So it is now 63 years since the NHS was created. Only 20 MPs have so far pledged to protect the NHS. The moves to introduce competition are a serious mistake - the changes announced by the Government do not go far enough - see here previous comments. Indeed the main thrust of the moves to competition seem to be there with just a few word changes. You can email your MP from this campaign website here. Please also consider emailing comments to the committee before 14th July: email@example.com
Here are some of the Green Party's views on approach to health:
Service not a market: Successive governments have turned the NHS into a market with hospitals and other providers competing against each other. This is wrong and that health care should be a service, not a market. Just as Wales and Scotland have done, we would scrap the market approach to health care returning the focus to service and saving around £5 billion annually.
Local accountability: Local people have little say in their NHS. We need to make the NHS directly accountable to local government. If councillors acted against the interests of local people they can be voted out of office. We also need to ensure that local accountability does not mean a postcode lottery by introducing a requirement for core services and treatments to be provided.
Privatisation: We are opposed to the privatisation of health services.
Prescriptions and dentistry: We need to make these free (which would only cost the government about £3bn). They are essential aspects of health care and charging for them breaks the founding principle of the NHS that it should be free at point of need. Charges prevent some people accessing health care when they need it.
Prevention: more emphasis on prevention.
Up next is an adaptable letter from the NHS Support Federation which I think is a very good summary of issues relating to competition that could go to the Committee. Click on Read more to see.
I would like to submit the following comments on the competition aspects of the health bill.
Even after the government's changes there will be a huge increase in profit-motivated activity in the NHS. Although the timetable has slowed, the policy of “any qualified provider” remains. The policy direction is therefore the same, despite an obvious shift in presentation. “Choice” is in and “competition” is out – now tainted by public disquiet and controversy. Yet the two are inextricably linked in policy terms and it is misleading to suggest otherwise.
Worryingly, we are advancing competition policy despite the considerable evidence that it will have a negative impact. Only one UK-based study has been cited in support of the government’s plans. Given the level of concern, we need to limit the role of competition in the English NHS until it can be properly evaluated.
Specific issues raised by the competition amendments
1. What protection is there against a Southern Cross style situation? What prevents essential public services being threatened by the way commercial companies choose to run and finance their business? The potential danger of allowing the private sector to control large parts of our healthcare services has not been adequately thought through.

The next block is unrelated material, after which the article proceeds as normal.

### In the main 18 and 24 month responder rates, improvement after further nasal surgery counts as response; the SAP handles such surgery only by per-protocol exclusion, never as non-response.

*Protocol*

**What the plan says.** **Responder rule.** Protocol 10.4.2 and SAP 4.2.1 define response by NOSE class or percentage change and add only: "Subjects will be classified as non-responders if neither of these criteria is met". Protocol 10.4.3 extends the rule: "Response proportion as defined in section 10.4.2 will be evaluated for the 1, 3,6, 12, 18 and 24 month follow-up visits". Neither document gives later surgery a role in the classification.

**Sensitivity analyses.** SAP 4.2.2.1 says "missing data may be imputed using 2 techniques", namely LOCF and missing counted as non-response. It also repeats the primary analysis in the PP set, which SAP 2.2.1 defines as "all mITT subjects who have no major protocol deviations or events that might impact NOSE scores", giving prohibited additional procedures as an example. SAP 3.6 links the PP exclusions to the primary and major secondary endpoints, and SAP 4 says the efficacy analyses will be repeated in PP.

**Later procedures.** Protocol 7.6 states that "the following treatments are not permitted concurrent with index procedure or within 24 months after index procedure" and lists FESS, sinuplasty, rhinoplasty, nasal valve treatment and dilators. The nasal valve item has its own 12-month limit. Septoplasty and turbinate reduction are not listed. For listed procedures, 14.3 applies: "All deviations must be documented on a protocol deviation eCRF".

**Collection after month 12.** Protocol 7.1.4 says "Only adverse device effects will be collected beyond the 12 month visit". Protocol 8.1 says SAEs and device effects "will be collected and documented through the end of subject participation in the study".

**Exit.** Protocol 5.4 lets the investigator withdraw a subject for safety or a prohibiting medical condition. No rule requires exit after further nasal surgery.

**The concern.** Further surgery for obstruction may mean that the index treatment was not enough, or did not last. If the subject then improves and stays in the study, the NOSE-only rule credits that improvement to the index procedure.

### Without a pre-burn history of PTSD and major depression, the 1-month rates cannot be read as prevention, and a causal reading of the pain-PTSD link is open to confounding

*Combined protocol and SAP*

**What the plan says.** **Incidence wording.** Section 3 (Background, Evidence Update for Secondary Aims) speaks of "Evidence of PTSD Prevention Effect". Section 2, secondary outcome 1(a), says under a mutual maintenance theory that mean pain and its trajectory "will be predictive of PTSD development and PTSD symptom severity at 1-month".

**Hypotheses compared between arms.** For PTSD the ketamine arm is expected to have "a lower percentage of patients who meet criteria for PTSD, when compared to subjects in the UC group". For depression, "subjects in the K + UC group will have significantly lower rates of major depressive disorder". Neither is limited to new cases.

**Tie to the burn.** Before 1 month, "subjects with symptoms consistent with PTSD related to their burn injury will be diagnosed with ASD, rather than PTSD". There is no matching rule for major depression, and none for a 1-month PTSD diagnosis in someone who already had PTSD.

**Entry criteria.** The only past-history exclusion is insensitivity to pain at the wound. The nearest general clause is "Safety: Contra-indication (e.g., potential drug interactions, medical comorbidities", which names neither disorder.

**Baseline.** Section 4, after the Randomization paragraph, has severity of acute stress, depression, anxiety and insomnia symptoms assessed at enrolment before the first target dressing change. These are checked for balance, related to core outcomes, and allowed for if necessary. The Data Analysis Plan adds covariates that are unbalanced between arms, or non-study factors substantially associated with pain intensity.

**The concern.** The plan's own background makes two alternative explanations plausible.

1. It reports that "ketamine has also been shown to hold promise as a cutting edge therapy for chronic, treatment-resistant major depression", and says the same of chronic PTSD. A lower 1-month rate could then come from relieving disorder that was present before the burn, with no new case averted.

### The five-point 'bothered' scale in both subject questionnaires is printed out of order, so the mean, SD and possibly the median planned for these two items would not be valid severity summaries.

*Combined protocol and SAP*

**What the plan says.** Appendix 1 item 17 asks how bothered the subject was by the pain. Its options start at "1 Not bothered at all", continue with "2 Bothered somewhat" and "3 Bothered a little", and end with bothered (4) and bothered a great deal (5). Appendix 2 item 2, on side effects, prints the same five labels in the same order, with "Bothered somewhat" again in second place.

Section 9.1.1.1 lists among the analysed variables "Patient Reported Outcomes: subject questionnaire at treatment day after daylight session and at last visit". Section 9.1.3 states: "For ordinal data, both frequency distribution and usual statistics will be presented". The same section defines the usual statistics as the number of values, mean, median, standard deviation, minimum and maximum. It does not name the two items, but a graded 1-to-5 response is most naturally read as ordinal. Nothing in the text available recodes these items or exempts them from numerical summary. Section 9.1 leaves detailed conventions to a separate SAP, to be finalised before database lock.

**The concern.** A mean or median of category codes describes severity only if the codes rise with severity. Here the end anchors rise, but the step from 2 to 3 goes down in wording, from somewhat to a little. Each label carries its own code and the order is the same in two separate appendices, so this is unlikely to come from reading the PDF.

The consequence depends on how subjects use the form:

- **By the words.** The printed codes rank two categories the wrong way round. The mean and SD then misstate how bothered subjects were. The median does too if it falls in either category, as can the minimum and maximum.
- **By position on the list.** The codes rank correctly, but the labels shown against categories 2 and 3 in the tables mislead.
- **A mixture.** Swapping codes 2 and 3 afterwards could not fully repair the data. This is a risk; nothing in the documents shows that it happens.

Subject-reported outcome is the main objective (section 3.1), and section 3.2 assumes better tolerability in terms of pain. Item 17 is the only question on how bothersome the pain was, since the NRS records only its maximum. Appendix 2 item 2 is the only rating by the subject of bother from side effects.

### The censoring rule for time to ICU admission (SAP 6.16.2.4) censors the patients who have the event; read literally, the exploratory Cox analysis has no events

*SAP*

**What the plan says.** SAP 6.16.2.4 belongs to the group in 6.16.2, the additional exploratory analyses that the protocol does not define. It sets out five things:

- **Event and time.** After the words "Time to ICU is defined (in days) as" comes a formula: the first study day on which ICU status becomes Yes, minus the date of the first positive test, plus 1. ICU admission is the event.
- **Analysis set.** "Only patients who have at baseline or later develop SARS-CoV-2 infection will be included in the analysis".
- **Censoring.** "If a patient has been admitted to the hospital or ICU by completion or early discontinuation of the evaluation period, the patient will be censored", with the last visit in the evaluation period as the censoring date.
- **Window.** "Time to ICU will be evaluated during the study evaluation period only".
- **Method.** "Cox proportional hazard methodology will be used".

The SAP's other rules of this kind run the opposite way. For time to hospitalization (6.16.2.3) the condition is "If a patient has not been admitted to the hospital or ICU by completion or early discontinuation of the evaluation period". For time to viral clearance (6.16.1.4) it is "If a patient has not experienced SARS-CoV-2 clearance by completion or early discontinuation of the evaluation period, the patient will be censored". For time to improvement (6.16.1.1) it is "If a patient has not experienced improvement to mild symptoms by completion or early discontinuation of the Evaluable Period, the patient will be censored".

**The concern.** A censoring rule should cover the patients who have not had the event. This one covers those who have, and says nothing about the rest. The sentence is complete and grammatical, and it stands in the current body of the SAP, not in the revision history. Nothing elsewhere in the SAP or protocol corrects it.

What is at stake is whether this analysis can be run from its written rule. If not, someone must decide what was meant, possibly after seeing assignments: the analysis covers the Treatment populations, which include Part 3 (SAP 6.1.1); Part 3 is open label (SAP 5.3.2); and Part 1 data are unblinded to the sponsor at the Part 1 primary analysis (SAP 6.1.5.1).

2. It is unrealistic for the government to claim to be able to stop 'cherry-picking'. Any company trying to maximize its return for shareholders will always seek low-risk, or high-return contracts. How can the government change this fundamental aspect of commercial activity? Its plan to do this through the tariff is untested and complex. The risk of 'cherry-picking' will surely increase with the number of private providers.
3. The government’s stated intention to shift towards integration and away from competition is not reflected in the amendments. The bill is now unclear in the way it sets out the functions it creates. For instance, Monitor will take on the current role of the Cooperation and Competition Panel, but only one of their guiding principles relates to collaboration. The emphasis is still therefore very much weighted towards promoting competition.
4. The government is removing Monitor’s power to specifically open up areas to competition, yet there is no recognition that EU law may force the NHS to allow private sector bidding for contracts. Private providers have made it clear they will pursue this issue into the courts. This was side-stepped by the Future forum, but has been repeatedly raised – notably by independent legal opinion. It should now be properly addressed.
5. The bill should keep in place the limit on the amount of money NHS hospitals can make from private patient income. It is inevitable that removing the cap will lead to NHS staff and beds being used to secure income from private work. It will also raise inequity with richer NHS patients being given the chance to jump the queue.
6. The government has stated that it will block non-tariff competition, where there is no fixed tariff. How will the government ensure the lowest priced provider is not chosen and avoid falling standards in quality. This possibility is not reflected in the amendments to the bill.